away, create the illusion of being nearby. Attack where they are unexpected. Go
forth where they will not be expected.
— Sun Tze, Art of War, 500 BC
Appearance is understood as direct contact with perceivers. Instantly, this produces
the impression of the substance behind the surface. To shape a preferred look, it is
almost unavoidable to apply camouflage or mount illusion. There was an "Empty City
Trick" legend from Sun Tze's time that describes how to scare an overpowering enemy
away by doing nothing but maintaining the everyday conditions at the city gate to
create an illusion of well-prepared confidence. However, the deceptive approach is
not about delusion making or just a psychological wrestling, but also aimed at
finding a channel through uncovered human nature for deeper and more effective
Betel nut is the seed of a tropical palm-tree flower common in Southeast Asia, and
has a stimulant effect when chewed. In Taipei, the young girls who sell such nuts
are referred to as 'Betel Nut Beauties'. Dressed in sexy costumes, they stand inside
or outside a flashy glass booth to entice those driving by to stop and buy betel
nuts. The wheeled booths are custom-made to be movable so as to reach the edge of
the road when in operation. The lavish bodies and settings are designed for
interaction, therefore to be constructive parts of the city.
Illegal vendors need to be able to disappear when chased by the police. Their carts,
containers and sheets are therefore designed to be movable, dispersible and
restorable. The retreat is planned in advance. These time-conscious apparatuses are
effectively inserted into intervals of dullness and commandment.
Taste is considered the basic reference for discerning the nature and quality of food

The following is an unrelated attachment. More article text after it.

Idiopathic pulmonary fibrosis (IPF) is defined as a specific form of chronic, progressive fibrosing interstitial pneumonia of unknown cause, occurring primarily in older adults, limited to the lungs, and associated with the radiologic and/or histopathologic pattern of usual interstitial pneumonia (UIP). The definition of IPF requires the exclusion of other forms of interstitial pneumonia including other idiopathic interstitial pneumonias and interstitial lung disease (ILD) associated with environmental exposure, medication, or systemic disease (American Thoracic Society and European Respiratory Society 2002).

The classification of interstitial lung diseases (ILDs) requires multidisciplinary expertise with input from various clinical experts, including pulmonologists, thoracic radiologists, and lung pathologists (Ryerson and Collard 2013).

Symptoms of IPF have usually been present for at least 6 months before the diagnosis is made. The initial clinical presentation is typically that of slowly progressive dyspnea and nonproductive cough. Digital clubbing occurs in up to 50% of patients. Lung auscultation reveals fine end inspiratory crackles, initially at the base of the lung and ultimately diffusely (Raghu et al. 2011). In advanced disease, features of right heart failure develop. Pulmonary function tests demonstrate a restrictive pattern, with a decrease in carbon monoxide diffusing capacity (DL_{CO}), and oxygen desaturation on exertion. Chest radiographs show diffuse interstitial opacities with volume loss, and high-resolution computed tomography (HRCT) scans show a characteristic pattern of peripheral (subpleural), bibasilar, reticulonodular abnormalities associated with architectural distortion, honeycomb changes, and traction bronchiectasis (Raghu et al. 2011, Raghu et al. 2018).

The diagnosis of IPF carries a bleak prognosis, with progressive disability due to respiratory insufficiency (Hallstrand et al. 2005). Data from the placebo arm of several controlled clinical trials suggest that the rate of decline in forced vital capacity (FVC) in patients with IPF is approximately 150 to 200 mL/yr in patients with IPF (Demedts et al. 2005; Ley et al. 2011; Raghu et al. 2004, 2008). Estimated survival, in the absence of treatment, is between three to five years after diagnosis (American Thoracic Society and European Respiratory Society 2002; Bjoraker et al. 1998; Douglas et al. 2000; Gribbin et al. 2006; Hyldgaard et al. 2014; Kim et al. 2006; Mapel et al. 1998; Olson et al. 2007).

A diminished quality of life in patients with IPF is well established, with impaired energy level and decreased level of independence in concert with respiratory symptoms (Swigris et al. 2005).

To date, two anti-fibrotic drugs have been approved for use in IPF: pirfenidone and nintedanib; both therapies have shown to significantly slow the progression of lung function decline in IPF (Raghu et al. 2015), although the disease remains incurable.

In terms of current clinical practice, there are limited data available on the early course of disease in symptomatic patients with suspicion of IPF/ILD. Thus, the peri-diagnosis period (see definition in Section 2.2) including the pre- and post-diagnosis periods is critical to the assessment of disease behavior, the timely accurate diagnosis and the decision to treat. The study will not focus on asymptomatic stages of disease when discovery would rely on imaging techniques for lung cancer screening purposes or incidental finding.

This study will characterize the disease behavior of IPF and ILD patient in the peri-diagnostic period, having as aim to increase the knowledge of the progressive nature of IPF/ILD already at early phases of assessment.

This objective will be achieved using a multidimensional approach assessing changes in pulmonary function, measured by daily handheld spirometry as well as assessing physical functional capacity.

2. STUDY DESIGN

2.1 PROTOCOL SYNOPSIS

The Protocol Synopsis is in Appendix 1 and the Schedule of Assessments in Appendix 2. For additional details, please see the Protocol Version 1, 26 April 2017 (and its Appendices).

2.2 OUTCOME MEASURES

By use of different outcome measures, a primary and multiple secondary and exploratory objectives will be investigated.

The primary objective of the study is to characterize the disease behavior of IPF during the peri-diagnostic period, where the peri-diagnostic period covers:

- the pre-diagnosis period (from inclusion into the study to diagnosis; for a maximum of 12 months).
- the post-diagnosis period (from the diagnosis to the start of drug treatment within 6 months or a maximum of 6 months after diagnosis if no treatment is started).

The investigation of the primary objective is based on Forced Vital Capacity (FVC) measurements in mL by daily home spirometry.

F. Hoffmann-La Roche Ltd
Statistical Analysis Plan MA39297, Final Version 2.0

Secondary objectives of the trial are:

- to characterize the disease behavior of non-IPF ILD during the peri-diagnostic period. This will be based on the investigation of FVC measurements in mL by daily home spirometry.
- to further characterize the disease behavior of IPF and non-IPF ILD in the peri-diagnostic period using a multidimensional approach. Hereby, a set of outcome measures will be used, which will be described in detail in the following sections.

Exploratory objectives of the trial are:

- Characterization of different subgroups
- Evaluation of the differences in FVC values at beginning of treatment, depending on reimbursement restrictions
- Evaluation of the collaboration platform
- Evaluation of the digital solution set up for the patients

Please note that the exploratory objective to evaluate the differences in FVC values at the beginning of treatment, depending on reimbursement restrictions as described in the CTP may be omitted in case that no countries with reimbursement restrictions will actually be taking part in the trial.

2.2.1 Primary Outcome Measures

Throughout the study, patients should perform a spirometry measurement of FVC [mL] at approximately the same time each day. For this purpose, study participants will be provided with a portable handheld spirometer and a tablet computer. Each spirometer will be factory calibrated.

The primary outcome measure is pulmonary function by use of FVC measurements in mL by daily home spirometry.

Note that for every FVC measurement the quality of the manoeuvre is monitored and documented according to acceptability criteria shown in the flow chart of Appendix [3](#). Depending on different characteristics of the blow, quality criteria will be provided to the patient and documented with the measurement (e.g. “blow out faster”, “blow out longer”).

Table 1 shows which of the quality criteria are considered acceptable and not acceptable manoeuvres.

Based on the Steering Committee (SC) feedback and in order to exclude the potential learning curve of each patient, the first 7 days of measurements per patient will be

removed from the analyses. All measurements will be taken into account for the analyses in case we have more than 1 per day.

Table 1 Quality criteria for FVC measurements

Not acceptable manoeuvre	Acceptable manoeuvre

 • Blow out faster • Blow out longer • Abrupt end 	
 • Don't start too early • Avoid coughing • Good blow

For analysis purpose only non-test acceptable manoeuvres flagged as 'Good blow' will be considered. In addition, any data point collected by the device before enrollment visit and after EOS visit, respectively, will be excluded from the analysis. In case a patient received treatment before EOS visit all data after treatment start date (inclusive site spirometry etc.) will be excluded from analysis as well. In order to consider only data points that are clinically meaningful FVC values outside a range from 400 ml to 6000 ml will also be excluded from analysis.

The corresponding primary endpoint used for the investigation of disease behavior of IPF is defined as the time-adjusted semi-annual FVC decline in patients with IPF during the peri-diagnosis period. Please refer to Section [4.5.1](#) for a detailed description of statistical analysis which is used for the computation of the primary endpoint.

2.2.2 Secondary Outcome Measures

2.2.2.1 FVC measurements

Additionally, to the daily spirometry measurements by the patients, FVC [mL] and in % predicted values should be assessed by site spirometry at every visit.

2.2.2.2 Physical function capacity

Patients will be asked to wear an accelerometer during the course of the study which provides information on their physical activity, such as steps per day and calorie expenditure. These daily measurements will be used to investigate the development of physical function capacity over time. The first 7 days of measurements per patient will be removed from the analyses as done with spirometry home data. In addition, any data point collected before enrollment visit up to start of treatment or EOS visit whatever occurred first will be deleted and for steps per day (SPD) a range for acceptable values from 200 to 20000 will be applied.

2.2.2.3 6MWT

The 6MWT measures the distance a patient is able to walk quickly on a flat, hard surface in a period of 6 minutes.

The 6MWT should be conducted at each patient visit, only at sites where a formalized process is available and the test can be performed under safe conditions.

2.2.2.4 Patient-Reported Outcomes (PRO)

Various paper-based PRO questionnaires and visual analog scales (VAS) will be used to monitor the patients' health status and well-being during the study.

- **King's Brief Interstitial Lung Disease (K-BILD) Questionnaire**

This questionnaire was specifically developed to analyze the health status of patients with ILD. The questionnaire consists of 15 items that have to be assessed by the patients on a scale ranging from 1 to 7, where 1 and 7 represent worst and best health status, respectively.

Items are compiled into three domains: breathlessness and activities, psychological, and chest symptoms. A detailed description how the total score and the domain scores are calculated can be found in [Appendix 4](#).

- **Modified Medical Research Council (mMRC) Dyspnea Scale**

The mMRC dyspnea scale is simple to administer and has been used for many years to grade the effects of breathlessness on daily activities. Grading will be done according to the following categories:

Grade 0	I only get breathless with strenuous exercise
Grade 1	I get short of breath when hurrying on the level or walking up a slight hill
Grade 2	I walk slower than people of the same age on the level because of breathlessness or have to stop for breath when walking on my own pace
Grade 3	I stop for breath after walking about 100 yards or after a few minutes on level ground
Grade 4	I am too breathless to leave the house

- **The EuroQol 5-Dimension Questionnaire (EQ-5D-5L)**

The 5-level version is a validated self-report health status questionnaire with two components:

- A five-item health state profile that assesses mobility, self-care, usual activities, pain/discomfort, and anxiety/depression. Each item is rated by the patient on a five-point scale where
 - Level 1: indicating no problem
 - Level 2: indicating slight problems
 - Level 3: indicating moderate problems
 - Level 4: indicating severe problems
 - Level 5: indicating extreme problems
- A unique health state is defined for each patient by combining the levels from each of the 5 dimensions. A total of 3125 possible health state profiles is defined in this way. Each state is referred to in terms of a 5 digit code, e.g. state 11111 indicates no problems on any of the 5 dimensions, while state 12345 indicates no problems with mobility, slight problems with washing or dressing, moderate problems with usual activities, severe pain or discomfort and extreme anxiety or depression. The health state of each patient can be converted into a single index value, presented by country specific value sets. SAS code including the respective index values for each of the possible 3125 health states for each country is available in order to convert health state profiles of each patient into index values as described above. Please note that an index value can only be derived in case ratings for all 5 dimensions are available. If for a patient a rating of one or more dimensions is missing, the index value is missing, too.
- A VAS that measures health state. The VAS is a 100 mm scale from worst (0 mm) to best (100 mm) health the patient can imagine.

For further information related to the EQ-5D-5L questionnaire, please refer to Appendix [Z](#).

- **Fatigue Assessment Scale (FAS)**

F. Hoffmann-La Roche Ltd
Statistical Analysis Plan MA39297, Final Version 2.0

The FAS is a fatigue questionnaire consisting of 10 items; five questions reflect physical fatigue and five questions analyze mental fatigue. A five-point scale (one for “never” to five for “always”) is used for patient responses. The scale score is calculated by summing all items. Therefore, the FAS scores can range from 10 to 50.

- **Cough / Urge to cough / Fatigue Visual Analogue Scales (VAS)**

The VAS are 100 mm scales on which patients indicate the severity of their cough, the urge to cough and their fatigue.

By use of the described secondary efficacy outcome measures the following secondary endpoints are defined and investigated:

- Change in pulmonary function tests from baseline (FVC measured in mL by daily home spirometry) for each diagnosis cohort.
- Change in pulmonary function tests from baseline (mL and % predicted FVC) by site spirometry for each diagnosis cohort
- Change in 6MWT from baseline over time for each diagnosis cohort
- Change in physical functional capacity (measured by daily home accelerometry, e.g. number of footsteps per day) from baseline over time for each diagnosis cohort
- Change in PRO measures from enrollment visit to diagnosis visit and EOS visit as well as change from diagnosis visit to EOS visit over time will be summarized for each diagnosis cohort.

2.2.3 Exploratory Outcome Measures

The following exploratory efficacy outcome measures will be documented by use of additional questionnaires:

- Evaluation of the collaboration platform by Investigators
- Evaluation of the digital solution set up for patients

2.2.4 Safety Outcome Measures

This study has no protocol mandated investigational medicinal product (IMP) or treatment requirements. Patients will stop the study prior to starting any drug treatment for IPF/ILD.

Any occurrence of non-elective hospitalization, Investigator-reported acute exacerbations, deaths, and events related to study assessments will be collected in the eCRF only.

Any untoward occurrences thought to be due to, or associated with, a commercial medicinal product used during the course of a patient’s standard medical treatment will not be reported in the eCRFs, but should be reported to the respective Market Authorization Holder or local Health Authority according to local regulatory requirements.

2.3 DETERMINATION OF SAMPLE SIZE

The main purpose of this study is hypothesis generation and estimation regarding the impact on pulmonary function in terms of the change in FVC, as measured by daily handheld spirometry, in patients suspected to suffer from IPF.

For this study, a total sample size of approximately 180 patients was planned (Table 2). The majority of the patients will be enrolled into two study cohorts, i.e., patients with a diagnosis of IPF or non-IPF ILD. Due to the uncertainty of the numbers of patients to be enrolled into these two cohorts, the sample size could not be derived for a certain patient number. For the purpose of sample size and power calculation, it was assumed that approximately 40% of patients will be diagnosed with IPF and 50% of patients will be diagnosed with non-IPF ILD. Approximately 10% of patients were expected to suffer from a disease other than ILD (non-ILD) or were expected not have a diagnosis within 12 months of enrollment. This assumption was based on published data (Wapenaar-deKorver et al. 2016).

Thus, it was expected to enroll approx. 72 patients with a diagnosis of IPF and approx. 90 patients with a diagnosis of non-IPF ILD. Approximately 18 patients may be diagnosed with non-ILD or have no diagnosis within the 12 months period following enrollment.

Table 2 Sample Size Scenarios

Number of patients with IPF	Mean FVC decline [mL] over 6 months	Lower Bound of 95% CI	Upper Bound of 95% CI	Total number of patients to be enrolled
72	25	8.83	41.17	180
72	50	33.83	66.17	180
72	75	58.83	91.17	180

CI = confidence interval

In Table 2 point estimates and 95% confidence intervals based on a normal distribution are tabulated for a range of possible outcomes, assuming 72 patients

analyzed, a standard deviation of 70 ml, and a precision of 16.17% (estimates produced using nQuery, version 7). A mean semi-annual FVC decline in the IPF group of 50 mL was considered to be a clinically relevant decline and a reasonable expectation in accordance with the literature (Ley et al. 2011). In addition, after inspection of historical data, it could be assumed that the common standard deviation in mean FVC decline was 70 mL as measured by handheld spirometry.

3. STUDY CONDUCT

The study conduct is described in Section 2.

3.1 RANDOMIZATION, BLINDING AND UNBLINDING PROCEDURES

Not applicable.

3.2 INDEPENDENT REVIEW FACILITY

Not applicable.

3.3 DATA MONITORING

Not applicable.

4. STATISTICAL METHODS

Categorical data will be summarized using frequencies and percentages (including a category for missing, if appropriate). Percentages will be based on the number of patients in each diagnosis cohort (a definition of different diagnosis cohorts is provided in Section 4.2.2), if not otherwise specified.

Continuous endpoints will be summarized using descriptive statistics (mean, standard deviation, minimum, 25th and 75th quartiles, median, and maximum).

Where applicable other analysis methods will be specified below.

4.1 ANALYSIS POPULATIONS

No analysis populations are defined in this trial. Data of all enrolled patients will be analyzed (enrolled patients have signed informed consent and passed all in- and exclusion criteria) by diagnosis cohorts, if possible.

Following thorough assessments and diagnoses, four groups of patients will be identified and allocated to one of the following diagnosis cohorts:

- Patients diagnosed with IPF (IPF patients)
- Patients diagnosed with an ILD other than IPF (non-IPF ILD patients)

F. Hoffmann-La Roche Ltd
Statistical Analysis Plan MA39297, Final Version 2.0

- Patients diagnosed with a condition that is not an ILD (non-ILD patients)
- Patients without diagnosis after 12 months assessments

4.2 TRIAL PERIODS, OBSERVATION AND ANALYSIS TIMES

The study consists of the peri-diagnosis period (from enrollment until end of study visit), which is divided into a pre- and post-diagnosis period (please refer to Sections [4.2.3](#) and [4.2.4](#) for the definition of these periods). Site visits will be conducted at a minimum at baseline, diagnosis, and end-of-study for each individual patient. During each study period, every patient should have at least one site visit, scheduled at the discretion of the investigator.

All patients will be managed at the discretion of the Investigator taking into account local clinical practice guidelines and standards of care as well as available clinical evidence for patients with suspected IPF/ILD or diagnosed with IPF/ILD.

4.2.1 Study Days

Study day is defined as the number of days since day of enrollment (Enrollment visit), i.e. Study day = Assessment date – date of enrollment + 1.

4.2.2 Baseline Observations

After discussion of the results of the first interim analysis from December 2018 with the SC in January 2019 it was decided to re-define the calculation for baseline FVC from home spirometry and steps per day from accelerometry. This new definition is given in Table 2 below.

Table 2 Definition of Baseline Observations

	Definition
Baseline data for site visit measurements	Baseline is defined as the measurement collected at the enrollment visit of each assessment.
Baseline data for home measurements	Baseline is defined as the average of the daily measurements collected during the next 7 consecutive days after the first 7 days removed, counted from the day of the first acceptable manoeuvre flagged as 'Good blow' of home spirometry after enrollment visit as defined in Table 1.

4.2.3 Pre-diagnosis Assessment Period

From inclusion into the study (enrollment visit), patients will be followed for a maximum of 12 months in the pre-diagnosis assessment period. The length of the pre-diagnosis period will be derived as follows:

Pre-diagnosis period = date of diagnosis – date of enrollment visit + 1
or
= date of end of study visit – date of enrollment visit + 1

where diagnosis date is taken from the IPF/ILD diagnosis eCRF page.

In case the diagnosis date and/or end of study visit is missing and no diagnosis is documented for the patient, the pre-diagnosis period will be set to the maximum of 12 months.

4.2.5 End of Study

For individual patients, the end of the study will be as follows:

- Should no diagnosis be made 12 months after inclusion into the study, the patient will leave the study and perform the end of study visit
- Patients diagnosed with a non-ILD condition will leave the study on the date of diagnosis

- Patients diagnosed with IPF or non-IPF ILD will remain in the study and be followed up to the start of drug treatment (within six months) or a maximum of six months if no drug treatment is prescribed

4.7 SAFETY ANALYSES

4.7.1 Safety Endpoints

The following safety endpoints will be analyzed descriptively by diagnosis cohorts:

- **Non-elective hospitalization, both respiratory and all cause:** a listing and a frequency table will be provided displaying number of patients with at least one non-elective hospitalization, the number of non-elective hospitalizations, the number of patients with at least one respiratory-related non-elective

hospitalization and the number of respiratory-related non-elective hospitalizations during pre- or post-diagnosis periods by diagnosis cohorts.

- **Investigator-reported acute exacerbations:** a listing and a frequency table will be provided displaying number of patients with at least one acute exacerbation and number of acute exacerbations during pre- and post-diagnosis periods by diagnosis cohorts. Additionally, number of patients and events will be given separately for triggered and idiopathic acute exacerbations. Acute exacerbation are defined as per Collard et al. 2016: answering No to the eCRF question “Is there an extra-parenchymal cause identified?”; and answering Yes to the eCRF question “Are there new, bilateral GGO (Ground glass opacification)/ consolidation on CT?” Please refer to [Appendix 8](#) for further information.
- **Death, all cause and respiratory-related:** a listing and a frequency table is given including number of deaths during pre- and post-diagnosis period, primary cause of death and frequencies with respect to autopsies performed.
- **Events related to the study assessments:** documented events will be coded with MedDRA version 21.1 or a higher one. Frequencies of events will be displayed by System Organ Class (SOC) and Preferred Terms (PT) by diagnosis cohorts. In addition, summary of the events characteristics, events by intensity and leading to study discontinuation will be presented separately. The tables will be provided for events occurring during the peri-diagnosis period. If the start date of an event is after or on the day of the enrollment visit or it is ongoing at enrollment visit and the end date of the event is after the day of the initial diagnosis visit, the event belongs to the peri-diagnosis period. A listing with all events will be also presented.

in ayurvedic practice. 'Pan' is a kind of herbal refreshment similar to betel nut
seen almost everywhere in India. It contains various spices, sweets, herbs and
tobaccos wrapped up in an edible green leaf. The flavours and scents infiltrate
people's minds and atmosphere and constitute the character as well as the original
taste of the city.
Besides introducing a mode of knowledge and an operational system, globalisation
silently brought in certain tastes and smells from imported goods, cooking recipes,
fragrances, textiles and lifestyles. The bewilderment experienced by the tongue and
the nostril is part of the original drive of urban transformation, which is finally
concretised in the physical environment.
If they are substantial, prepare for them; if they are strong, avoid them. If they
are angry, perturb them; be deferential to foster their arrogance. If they are
rested, force them to exert themselves. If they are united, cause them to be
— Sun Tze, Art of War, 500 BC
To survive in a highly dense and competitive environment, one has to take the risk of
being on the fringes of norm and danger. In order to play safe, sometimes one needs
to subvert the dangerous zone. This detour can be seen on the collective level
practised long before the emergence of Situationist ideas regarding "détournement."
In Bangkok, street vendors gather along the sides of railway tracks, forming the